Did I just turn down a potentially very well paid client? Perhaps, but lessons learned. Fake it until you make it eh? I know what I’ll say next time!
Better established freelancers obviously can do this a lot better and will have more success in pitching stories and getting gigs than I do but, it’s part of the journey, and I am willing to take any rejection and mistakes on the chin and keep going.
Sounds like you are hating it??
I mean, really, I can continue to list a lot of things that is difficult when working from home, and working as a freelance writer, but I can also list a lot of things that’s wrong with having any job.
So, no, I am not hating it. I am just reflecting on a couple of changes I need to make next year!
I think, as human beings, we are programmed to complain, to find faults in anything just to make ourselves feel like we deserve some kind of reward for sticking up with it.
The truth is, nothing is perfect! So instead of going on and on about the downsides, I’ll stop here, and tell you why I am sticking to the choice I made.
If it’s so hard being a freelance writer, then why bother?
Because I love writing, and haven’t we all been told to follow our dreams? What’s the point of keep saying you have a dream without actually doing something about it?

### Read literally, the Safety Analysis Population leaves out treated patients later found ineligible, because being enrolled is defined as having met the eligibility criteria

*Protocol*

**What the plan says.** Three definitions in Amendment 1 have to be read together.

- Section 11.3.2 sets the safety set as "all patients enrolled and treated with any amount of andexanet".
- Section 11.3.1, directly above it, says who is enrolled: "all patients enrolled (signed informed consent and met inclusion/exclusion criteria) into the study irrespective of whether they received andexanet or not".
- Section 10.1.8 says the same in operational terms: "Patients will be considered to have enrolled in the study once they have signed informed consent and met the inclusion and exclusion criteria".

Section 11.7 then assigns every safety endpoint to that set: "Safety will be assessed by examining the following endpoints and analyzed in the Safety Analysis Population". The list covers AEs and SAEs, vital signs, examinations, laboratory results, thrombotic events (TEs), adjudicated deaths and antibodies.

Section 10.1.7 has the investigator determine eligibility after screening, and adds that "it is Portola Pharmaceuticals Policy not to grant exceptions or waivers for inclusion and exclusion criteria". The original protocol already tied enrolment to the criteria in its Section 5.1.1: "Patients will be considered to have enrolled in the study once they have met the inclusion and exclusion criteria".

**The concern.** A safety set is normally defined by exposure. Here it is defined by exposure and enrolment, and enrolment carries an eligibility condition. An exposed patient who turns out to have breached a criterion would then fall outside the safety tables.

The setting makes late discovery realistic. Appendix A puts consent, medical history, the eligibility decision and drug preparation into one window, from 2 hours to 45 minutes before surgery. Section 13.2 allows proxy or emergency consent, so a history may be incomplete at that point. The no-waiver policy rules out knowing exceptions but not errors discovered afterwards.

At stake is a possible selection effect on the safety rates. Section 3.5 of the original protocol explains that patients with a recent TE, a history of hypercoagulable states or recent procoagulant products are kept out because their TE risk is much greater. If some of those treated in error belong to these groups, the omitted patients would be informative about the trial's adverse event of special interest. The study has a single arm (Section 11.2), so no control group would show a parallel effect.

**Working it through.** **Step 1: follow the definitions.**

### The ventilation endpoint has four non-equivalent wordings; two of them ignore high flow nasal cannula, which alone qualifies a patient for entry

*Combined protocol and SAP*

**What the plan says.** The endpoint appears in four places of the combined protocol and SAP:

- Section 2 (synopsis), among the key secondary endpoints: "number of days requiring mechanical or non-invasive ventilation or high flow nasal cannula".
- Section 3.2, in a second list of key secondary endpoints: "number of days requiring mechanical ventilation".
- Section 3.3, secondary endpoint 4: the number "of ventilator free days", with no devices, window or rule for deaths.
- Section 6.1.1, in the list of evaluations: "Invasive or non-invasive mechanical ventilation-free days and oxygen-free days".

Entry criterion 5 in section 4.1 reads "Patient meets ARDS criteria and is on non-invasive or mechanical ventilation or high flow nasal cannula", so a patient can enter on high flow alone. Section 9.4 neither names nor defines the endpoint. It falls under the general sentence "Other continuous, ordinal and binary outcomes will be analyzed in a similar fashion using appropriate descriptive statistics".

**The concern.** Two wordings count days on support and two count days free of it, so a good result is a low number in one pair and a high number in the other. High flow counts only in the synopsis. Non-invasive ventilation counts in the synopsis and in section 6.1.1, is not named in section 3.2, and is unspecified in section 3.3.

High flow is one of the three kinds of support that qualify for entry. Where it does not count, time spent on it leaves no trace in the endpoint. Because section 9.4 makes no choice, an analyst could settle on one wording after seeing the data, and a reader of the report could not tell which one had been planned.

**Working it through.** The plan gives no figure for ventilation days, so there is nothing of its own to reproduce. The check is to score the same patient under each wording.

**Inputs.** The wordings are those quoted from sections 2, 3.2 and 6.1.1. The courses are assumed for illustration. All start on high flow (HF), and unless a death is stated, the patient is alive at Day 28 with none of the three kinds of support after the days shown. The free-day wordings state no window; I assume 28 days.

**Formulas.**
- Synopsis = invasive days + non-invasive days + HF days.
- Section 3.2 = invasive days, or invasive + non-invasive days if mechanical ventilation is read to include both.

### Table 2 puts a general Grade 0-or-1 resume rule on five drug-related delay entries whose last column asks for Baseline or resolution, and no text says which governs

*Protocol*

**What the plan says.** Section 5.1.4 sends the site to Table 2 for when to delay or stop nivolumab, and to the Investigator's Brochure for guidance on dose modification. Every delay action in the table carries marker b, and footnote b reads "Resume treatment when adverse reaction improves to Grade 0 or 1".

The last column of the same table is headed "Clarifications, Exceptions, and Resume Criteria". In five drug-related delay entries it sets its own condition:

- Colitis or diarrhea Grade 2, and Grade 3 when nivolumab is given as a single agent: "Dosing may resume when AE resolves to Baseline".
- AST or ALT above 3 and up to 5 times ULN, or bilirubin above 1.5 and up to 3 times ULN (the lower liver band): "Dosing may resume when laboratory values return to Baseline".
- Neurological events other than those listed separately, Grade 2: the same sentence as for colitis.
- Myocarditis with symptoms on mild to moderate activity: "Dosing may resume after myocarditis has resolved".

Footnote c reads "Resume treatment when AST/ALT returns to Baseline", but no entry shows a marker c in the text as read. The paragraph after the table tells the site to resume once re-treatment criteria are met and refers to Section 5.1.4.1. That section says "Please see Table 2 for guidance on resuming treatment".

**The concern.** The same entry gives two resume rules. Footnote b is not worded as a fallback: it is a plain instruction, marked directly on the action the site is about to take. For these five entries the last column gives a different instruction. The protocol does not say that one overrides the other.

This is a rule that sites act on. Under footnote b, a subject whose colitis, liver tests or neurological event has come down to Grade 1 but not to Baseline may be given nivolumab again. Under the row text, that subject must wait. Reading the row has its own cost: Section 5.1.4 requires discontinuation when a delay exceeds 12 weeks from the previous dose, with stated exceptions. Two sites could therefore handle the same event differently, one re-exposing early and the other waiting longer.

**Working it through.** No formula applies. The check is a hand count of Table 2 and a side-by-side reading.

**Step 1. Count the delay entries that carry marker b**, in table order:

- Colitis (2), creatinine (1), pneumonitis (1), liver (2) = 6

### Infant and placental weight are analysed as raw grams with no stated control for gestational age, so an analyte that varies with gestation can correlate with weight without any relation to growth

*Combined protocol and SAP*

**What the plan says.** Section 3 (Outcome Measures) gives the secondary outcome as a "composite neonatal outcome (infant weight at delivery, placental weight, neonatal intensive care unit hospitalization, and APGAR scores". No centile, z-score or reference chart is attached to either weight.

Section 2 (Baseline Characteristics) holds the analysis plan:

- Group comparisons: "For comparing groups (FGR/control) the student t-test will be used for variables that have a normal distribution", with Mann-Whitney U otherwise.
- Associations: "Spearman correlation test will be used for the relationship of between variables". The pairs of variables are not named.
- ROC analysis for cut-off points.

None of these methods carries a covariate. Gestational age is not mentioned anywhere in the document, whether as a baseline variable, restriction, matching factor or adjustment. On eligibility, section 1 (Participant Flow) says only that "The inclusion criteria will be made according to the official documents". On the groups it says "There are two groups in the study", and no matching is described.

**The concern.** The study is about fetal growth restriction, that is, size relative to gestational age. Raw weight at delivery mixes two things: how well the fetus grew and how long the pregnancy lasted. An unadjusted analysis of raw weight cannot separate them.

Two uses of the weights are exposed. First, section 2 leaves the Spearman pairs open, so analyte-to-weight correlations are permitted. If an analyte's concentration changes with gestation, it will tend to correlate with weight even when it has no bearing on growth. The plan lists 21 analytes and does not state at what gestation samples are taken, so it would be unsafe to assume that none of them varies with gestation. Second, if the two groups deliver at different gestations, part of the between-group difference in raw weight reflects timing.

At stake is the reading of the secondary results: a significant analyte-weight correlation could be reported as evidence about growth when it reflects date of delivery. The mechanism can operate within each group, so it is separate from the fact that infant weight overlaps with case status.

Also, there’s plenty to love about freelancing and working from home…
I get to choose my hours.
I get to go to the bank / post office during their business hours.
I roll out of bed, I am already at the office. In a world where commuting time average on about an hour each way from home to office (a lot more if you are one of the poor sods who have to take Southern Railways these days!) – not having to worry about rushing for a train / bus has been heaven.
Not to mention the money I have saved from transport costs.
Best of all, I get to cuddle my cats while I write! Actually, I have no choice in this matter, the cats pretty much claim their rightful spot on my lap as soon as I sit down!
Funnily enough, while you might assume that one of the perks must be I get to spend more time with my husband… well no. That is one thing that haven’t changed.
I am locked away in the study or I find a small corner of a cafe to hide, so that I can write in peace.
There’s a lot to writing than just typing really fast! Although it has been nice to have him make me tea during the day and to remind me to take a break once in a while.